With so much competition for the best talent in the tech industry, it's vital that companies work hard to stand out from the crowd and attract and retain the best people by giving their employees the incentives they want.
But this is about more than just offering a larger pay packet than your competitors. In fact, more and more employees are looking beyond this and focusing on the culture of the company they want to work for. An environment that aligns with their values and offers them useful benefits are often the deciding factors when talented staff are choosing between potential employers.
Therefore, it's essential the perks you have on offer meet the expectations of your workers. And when you're looking to keep your IT team happy, it might be a good idea to look at the companies they'll be paying attention to. Tech firms in particular have developed a strong reputation over the last few years for comprehensive, valuable, and sometimes quirky perks, and it's more than likely your IT team will be aware of what this industry is doing, so it pays to look at what you can offer to stand out from your competitors.
With this in mind, here are a few workplace perks that IT workers really want, and some companies that do these well.
1. Health awareness programs
Ensuring your employees stay healthy - both in body and mind - is essential for any high-performing business. But while perks such as gym memberships are increasingly common, some firms go much further.
Quicken Loans, for example, not only offers full health insurance to all staff - including its interns - but its 'total you' initiative provides health screening and awareness programs, as well as group activities such as yoga. These are just some of the reasons why it was named the best large company for perks by Computerworld.
2. Unlimited vacation time
Allowing workers to take as much time off as they want may seem like a strange idea that's open to abuse, but many companies are now finding there are big benefits to offering such freedom. Netflix, LinkedIn and Virgin are among those that follow this philosophy for some or all of their staff, and they seem to be doing quite well.
This gives workers the flexibility and freedom they need to work when and how they want. The strategy also removes the need to count days and plan ahead, and improves overall morale by demonstrating that the business trusts its employees to act responsibly.
3. Creative time
Allowing employees to spend a portion of their time away from the daily grind and working on creative projects they're really passionate about is another great way to keep employees happy - and it can also bring huge benefits to the company if they are able to put some of these ideas into practice.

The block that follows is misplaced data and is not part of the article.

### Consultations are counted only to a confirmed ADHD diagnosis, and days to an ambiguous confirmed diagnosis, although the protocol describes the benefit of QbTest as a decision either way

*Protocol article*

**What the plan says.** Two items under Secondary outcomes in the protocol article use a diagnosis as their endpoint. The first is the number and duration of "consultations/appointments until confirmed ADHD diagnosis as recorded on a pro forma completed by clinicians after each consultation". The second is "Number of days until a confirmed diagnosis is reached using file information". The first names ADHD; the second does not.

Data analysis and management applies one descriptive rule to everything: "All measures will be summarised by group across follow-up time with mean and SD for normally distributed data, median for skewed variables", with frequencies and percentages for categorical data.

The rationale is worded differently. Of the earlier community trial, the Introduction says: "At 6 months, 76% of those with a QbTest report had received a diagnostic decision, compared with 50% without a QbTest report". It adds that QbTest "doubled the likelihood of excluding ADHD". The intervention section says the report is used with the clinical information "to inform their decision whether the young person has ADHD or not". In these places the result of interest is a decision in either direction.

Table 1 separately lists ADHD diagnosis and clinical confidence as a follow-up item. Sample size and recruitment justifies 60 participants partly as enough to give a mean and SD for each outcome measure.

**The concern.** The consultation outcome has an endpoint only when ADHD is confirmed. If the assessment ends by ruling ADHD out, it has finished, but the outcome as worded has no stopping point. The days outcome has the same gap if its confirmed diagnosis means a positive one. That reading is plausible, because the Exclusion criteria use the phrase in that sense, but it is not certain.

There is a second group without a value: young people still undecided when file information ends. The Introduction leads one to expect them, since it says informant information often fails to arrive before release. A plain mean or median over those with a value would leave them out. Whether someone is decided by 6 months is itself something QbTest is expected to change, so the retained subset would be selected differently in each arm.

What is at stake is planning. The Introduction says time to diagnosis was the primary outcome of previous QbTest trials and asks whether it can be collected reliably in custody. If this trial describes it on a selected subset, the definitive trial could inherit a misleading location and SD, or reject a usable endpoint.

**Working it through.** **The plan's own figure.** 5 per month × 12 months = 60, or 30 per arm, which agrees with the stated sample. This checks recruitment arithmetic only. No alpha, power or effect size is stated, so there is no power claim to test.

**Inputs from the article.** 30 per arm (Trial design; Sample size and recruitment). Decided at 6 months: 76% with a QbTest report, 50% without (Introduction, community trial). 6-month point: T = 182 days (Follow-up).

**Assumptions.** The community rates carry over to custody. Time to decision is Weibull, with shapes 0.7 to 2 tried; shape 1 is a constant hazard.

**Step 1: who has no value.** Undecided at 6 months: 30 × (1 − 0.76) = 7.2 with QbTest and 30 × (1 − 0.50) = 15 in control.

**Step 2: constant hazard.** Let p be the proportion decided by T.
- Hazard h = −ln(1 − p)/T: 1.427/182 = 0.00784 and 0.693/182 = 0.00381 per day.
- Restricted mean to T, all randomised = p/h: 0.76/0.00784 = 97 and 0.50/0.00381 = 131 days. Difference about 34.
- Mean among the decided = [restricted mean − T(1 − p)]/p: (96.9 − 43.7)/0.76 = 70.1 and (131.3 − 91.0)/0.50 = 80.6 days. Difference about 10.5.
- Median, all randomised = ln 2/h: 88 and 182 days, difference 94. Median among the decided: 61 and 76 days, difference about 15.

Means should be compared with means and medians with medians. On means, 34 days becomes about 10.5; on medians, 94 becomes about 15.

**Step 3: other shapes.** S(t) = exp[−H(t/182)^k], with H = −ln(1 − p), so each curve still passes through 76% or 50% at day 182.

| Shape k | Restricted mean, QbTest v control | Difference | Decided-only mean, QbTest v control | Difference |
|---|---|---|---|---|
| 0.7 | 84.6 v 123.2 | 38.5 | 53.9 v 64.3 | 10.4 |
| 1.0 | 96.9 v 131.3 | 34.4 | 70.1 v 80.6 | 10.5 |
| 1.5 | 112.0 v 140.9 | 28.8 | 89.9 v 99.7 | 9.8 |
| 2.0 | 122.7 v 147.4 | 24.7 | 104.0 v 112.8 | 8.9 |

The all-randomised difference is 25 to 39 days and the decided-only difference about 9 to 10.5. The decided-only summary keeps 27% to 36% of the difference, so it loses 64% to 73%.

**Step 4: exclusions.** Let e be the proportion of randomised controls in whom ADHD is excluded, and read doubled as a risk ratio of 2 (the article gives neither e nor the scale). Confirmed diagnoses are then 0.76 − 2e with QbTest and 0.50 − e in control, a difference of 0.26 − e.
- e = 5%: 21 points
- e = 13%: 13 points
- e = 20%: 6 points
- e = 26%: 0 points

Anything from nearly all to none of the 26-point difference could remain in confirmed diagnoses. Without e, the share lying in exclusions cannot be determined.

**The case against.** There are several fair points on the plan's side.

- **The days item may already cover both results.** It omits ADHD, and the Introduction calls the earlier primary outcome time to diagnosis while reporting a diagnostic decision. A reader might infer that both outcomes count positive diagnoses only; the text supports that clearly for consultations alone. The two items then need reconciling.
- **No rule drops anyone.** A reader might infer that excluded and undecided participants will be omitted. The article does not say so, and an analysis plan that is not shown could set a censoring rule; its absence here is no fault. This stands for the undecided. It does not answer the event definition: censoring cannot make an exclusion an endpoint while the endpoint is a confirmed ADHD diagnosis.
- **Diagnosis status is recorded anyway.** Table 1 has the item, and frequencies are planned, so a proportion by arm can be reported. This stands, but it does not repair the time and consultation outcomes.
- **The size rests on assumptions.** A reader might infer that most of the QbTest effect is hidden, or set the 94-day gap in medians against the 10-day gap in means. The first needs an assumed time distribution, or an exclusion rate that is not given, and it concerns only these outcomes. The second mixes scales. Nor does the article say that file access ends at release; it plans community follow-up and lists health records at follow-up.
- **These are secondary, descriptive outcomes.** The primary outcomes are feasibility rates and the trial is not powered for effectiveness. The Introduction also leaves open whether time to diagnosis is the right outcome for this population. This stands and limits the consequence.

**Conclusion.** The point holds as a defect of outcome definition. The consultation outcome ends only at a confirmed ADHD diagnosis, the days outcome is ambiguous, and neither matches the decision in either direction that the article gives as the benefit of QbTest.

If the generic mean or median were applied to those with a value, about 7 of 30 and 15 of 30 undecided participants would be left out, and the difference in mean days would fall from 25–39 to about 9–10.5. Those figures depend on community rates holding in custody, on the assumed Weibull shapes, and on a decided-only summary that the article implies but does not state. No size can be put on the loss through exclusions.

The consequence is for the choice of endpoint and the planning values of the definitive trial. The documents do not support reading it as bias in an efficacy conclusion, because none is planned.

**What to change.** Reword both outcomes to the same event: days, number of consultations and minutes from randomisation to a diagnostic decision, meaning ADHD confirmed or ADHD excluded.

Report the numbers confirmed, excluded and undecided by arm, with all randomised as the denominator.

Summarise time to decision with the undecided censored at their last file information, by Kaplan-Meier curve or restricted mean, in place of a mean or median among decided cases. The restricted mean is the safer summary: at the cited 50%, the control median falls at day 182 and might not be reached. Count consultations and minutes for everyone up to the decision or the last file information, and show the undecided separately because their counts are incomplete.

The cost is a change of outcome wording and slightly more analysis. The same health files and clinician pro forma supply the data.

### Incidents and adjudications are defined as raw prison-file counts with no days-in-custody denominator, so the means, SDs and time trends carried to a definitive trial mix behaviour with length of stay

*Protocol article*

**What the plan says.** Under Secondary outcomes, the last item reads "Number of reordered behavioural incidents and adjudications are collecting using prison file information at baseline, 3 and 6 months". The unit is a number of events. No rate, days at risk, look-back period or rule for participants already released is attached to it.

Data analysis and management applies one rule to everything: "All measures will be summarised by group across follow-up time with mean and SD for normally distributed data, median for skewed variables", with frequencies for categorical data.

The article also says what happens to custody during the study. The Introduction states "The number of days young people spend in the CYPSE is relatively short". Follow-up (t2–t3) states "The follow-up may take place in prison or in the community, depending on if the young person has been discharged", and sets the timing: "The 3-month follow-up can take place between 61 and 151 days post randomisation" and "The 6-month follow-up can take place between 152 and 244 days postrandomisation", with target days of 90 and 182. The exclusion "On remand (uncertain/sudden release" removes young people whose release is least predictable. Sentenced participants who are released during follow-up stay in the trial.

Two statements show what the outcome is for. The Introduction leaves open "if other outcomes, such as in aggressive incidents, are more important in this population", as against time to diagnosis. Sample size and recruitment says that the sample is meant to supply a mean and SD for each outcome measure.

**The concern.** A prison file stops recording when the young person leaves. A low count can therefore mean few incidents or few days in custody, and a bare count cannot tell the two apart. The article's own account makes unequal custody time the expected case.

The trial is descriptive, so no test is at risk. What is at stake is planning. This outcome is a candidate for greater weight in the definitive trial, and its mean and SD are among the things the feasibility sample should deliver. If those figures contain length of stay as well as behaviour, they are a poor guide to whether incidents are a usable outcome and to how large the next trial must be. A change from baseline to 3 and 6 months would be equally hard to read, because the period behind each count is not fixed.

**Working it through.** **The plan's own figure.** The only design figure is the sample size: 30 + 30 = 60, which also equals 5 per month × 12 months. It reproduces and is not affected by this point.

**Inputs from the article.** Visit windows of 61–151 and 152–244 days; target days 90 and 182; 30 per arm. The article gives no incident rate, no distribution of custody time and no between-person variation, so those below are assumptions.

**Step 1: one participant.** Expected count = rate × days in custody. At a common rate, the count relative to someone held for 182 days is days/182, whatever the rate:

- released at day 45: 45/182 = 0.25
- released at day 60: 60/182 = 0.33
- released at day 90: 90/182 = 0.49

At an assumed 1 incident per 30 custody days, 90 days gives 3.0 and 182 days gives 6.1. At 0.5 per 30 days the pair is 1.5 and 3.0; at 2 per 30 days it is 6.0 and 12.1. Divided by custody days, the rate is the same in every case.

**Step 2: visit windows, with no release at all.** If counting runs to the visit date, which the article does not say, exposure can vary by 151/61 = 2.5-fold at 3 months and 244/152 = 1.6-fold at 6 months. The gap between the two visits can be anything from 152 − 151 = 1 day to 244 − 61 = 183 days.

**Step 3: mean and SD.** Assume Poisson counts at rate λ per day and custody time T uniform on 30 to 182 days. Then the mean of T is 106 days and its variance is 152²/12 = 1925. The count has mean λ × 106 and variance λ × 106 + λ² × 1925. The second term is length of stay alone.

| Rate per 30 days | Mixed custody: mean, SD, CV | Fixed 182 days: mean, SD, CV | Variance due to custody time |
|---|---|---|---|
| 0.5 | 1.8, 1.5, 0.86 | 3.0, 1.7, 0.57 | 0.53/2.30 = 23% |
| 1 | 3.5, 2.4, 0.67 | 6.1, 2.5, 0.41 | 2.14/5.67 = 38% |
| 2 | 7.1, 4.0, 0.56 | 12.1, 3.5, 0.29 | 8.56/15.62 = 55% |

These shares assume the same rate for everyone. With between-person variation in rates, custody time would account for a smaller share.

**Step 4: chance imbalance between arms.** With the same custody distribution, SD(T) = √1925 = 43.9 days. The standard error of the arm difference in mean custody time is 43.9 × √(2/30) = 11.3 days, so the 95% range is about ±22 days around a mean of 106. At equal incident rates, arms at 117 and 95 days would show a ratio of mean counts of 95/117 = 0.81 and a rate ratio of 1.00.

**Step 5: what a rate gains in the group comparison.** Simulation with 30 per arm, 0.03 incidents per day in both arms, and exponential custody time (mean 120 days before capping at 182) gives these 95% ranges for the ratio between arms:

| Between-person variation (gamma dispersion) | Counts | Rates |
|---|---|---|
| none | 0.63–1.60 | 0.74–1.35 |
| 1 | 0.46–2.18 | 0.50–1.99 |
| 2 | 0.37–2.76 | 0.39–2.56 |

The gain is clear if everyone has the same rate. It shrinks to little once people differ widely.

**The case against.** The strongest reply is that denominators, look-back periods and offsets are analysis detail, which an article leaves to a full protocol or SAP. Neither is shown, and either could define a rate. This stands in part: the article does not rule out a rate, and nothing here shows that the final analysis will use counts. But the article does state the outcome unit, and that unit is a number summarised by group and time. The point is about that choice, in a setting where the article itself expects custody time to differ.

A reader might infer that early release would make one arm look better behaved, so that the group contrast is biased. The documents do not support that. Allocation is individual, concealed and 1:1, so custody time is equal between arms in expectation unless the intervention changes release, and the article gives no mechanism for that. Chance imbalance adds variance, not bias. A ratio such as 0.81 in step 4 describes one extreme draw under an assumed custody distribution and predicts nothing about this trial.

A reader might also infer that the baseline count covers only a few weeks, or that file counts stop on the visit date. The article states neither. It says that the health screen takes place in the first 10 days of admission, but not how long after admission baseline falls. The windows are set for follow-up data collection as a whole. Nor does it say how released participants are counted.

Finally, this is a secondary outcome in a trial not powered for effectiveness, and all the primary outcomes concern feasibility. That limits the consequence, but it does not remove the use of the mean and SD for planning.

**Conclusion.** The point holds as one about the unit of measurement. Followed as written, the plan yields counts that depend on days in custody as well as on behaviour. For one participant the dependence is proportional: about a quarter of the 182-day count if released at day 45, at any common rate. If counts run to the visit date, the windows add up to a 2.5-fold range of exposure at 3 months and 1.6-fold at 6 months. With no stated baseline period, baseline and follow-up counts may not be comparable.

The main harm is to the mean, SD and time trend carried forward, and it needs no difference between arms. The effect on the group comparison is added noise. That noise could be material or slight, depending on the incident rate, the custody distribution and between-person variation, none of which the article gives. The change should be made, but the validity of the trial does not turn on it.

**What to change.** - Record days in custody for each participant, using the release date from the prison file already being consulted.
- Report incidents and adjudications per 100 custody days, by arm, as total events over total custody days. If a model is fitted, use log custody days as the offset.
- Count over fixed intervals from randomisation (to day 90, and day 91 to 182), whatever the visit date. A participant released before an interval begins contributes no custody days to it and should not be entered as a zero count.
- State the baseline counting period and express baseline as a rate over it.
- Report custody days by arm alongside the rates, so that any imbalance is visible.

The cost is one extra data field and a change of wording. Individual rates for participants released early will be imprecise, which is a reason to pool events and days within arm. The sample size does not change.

Google was particularly famous in its formative years for its '80/20' policy, which allowed workers to spend 20 percent of their time on personal projects - which resulted in Gmail, AdSense and Google News, among others. Google has since cut back on this, but other firms still make use of it. Quicken Loans, for example, offers its IT-centric 'Bullet Time' policy, which sets aside time each week for its tech workers to pursue their own projects, such as building a robot.
4. Help with your chores
Long-term development goals are great, but sometimes, workers just need a bit of help with things closer to home. And in today's environment, where work rarely remains within the traditional 9-5, giving your employees a helping hand to manage their work-life balance can be hugely valuable.
Some companies, such as home health technology company Axxess, offer concierge-type services to their employees, which may involve anything from arranging laundry to providing full catered meals. Meanwhile, the likes of Google bring in outside vendors to wash your car or give you a haircut at work, while VMWare offers everything from fitness services to legal representation
5. Community involvement
Working for a company with a strong sense of social responsibility is important for many employees today, and firms can demonstrate this by allowing employees the time they need to do their bit for the community as part of their working hours.
VMWare, for example, has a citizen philanthropy program, which allows employees to receive up to 40 paid hours per year to volunteer their time to local nonprofits. It also has an IT Pro Bono service to help manage and coordinate employees who donate their IT expertise to such organizations.
6. Mentoring and development
Finally, providing good opportunities for development to employees is always a strong selling point for IT departments. Learning new skills is crucial in this field, as technology is always evolving.
Providing the support people need - whether this is mentoring programs or setting aside a certain number of hours a year for individual training - brings positives to both the employee and the company, which gets to reap the rewards as staff members put their new skills to use to help the business grow.
Some companies even offer financial assistance for their employees, not only by funding future career development opportunities, but reimbursing them for any tuition fees they've accrued while building their skills.